Rejoice! More people quit their jobs in December than were laid off or fired.
That's nearly two million people who voluntarily left offices, laboratories, and factories that may or may not have been deemed "the best place to work."
Nevertheless, we should be cheered by that turn of events because a rising "quits rate," as the U.S. Bureau of Labor Statistics calls it, means more people are willing or able to change jobs. The peak level of quits was 3.2 million in November 2006 - a year before the recession began.
As twisted as it may be to cheer on those quitting, I'd argue that such proactive job mobility can only be considered a good sign for employers who finally may be turning their mind-set from years of cost-cutting to new investment.
Will those individuals changing jobs find their new employers to be a better fit than their previous ones? Hard to say, but there is apparently an army of researchers and survey professionals poised to find out.
It seems that as the various rankings of the "best places to work" proliferate, so, too, does anxiety over employee or job satisfaction.
There is no firm definition for job satisfaction. For some people, simply having the candy machine filled weekly is enough. Others want to be treated with respect by their boss, challenged by their work, and recognized for their achievements.
Plenty of academic research links high job satisfaction with improved company performance, strong talent retention, and vibrant organization culture.
However, at a time when the unemployment rate has been above 9 percent, it may seem a little flaky for employers to be concerned with improving employee satisfaction. After all, the management-consulting firm McKinsey & Co. in the late '90s declared a "war for talent," trying to focus American companies' attention on the global competition for attracting and retaining the smartest, most innovative, and hardest-working employees.
I would've thought the recent recession that crunched many parts of the globe had squelched such intellectual skirmishes. However, there was Manpower Inc. at the World Economic Forum in January, resurrecting the "war-for-talent" metaphor, warning that access to talent would supplant access to capital "as the key economic differentiator." The large employment agency even reached into history (or histrionics) by calling this the dawning of the "Human Age," succeeding the Information Age and the Space Age.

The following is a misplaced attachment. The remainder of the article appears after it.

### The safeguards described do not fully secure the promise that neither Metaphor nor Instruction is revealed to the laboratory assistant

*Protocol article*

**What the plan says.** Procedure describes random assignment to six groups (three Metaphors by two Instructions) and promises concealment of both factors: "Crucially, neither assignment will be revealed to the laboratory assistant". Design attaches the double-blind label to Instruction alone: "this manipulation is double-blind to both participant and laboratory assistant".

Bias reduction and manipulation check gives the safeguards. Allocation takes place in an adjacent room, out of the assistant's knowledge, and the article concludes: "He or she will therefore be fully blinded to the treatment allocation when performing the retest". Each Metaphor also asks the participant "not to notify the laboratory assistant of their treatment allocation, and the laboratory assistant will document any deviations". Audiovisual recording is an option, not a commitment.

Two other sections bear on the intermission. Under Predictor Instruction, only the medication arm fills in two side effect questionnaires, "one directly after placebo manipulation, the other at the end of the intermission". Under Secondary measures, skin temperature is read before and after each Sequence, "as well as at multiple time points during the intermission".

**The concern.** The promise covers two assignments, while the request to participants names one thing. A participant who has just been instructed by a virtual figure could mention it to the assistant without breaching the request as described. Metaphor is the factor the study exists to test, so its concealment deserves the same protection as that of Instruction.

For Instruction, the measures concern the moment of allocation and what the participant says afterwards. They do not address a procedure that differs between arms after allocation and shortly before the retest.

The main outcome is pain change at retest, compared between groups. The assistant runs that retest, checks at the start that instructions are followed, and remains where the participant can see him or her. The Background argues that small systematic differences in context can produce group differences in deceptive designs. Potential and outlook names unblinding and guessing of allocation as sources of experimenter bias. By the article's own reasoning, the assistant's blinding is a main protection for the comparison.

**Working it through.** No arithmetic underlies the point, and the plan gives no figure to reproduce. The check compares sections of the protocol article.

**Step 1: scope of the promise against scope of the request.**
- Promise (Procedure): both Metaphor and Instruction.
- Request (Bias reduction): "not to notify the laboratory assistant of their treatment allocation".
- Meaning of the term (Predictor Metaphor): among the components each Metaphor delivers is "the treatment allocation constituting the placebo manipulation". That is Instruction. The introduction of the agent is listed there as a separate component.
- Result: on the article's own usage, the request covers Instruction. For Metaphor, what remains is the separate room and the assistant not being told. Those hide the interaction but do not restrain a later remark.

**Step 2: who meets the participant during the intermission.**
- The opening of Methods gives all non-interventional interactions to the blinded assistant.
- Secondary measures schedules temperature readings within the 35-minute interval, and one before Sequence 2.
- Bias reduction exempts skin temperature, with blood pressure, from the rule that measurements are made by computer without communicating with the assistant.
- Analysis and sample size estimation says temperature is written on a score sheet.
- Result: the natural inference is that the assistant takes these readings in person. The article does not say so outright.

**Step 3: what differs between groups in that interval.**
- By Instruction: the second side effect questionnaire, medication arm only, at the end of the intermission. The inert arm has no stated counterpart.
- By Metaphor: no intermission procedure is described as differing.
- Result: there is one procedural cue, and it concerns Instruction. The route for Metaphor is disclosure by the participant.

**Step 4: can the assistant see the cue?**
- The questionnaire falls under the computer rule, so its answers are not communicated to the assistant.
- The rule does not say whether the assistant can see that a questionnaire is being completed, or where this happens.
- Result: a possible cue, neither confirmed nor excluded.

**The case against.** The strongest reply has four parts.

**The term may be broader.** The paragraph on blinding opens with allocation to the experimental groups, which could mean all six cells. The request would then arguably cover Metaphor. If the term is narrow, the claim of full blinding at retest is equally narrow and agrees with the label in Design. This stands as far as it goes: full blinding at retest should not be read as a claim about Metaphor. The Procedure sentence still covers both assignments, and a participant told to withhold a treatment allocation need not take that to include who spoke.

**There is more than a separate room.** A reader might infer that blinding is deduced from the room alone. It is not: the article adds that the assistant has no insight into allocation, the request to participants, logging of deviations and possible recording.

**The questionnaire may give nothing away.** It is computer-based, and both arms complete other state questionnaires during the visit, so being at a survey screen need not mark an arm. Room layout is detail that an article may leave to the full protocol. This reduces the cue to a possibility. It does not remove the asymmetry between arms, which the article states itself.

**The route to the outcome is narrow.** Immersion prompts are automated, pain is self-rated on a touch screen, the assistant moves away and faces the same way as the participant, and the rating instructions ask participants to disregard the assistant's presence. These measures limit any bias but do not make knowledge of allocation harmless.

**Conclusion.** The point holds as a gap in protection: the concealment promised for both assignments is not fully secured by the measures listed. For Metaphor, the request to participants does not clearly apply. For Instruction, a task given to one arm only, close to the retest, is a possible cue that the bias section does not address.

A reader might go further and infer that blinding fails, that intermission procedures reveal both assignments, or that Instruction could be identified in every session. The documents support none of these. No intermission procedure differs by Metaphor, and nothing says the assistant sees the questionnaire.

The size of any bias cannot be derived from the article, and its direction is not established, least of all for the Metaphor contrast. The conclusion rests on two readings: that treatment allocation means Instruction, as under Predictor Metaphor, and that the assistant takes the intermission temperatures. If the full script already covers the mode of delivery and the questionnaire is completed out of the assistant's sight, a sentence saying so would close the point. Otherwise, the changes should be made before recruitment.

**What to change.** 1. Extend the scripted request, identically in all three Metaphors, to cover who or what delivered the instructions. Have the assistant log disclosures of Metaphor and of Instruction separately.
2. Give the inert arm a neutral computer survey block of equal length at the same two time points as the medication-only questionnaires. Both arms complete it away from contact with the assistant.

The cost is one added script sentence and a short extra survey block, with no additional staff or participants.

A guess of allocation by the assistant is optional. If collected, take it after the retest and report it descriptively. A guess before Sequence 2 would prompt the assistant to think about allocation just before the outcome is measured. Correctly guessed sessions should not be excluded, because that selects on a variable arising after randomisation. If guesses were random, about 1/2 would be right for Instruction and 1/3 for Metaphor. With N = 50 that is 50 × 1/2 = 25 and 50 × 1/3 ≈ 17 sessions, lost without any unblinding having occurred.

Good thing we have the Society of Human Resources Management already in place to help us adapt. The professional association for HR practitioners does an annual survey on job satisfaction.
Overall, 40 percent of workers described themselves as "very satisfied" with their current job, and 44 percent were "somewhat satisfied," according to survey results released in the summer.
Why so content? The survey of 606 employees turned up a number of reasons, but job security was No. 1 for the third year in a row. That's understandable after the career carnage we've experienced since the recession.
The next most popular reasons were company benefits, opportunities to use skills and abilities, the work itself, their organization's financial stability, and compensation/pay. That's right, cold, hard cash was in fifth place.
However, check a different survey, and you get a different answer. The Conference Board has been studying job satisfaction since the mid-1980s and has documented a steady downward trend. In its most recent survey in 2009, it found only 45 percent of Americans said they were satisfied with their jobs, down from more than 61 percent in 1987.
Researchers at the New York-based forecasting group noted growing dissatisfaction among all employee age groups and noted that posed a risk to productivity, which has been the key to economic growth.
There's that war for talent, I guess.
But might we also not be seeing employee uprisings against old ways of doing business? Workers may be leaving for start-ups that offer environments that are more challenging and potentially rewarding. Mobility that had been hampered by the bad times may once again start to shift talented workers to where they feel valued.
Such free-flowing human capital is what enables the creative destruction that keeps U.S. companies the best they can be. And it's far preferable to the financial destruction that wasn't satisfying for anyone.